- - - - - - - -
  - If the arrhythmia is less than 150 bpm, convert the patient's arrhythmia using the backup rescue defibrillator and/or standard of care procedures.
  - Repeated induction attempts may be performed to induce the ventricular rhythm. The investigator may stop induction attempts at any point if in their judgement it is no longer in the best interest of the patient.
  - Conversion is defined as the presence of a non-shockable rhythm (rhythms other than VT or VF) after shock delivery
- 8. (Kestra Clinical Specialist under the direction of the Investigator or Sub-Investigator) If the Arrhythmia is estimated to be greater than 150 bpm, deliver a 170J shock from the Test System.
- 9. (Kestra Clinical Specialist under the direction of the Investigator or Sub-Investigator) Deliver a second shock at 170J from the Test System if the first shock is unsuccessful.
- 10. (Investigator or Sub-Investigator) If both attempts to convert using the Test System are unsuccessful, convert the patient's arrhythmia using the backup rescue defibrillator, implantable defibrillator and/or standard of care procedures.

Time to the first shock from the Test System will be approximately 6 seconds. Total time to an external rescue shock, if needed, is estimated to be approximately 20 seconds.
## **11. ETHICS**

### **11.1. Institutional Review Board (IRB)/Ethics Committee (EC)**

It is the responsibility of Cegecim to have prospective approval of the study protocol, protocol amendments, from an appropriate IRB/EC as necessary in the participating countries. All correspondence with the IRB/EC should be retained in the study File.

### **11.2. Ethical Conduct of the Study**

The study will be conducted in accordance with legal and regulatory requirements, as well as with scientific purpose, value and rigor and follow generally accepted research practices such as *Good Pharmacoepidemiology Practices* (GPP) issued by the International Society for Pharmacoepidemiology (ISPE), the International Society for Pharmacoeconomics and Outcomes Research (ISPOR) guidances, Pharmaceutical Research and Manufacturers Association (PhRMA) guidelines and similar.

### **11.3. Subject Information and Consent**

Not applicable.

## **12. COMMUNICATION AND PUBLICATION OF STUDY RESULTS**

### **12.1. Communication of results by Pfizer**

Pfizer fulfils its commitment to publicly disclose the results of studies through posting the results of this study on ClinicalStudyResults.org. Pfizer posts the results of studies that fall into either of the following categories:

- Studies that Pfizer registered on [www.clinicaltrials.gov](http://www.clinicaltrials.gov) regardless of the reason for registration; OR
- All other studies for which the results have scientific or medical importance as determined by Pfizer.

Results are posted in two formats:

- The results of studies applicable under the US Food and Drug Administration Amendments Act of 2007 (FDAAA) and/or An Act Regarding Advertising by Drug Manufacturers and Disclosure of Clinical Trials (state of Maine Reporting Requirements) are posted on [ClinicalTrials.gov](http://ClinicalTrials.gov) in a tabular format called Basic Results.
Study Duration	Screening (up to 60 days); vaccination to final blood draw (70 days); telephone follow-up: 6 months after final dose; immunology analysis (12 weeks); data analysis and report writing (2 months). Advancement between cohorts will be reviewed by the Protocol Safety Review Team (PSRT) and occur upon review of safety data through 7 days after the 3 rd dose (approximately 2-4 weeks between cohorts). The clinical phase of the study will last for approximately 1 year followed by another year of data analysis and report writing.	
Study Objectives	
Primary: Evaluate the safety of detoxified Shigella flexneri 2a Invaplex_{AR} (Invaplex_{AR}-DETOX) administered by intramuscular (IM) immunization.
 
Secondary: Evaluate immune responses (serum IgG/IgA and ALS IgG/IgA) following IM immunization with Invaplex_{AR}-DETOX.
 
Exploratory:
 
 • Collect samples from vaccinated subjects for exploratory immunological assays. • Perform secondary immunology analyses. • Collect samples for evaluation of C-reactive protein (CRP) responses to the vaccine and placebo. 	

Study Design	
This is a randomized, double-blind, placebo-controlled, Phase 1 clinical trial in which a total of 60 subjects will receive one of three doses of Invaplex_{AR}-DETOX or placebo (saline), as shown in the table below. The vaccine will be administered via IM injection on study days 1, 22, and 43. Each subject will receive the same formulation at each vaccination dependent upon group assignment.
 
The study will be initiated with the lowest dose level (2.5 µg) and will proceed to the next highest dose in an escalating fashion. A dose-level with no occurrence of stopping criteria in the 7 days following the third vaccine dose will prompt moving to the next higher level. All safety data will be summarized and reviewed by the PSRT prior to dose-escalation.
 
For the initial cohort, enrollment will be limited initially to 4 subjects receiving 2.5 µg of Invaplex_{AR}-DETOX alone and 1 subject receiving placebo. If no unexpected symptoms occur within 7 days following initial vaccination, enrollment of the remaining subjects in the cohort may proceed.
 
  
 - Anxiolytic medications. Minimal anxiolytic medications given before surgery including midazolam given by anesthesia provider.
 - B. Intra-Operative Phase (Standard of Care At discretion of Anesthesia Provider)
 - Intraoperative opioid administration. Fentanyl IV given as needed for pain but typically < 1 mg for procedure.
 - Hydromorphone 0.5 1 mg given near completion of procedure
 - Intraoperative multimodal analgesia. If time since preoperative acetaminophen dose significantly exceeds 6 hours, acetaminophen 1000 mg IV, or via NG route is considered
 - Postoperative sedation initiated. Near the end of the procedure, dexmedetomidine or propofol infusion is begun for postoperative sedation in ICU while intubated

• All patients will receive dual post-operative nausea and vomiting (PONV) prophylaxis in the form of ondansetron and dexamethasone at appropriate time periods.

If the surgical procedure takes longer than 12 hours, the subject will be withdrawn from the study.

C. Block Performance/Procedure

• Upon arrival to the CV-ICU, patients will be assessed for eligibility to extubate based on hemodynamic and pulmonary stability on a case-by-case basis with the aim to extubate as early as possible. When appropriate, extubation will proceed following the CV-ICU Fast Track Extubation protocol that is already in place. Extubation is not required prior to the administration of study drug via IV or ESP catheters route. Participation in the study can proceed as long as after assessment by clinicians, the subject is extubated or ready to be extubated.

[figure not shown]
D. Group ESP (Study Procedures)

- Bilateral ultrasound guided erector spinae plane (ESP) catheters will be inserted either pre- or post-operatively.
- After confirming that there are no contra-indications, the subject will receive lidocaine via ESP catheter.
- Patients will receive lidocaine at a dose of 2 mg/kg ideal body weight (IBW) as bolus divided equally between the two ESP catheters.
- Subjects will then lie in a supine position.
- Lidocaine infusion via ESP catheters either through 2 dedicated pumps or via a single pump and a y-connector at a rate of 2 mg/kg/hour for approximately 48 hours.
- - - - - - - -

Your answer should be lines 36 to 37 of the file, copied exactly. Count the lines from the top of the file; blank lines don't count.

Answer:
 - Intraoperative multimodal analgesia. If time since preoperative acetaminophen dose significantly exceeds 6 hours, acetaminophen 1000 mg IV, or via NG route is considered
 - Postoperative sedation initiated. Near the end of the procedure, dexmedetomidine or propofol infusion is begun for postoperative sedation in ICU while intubated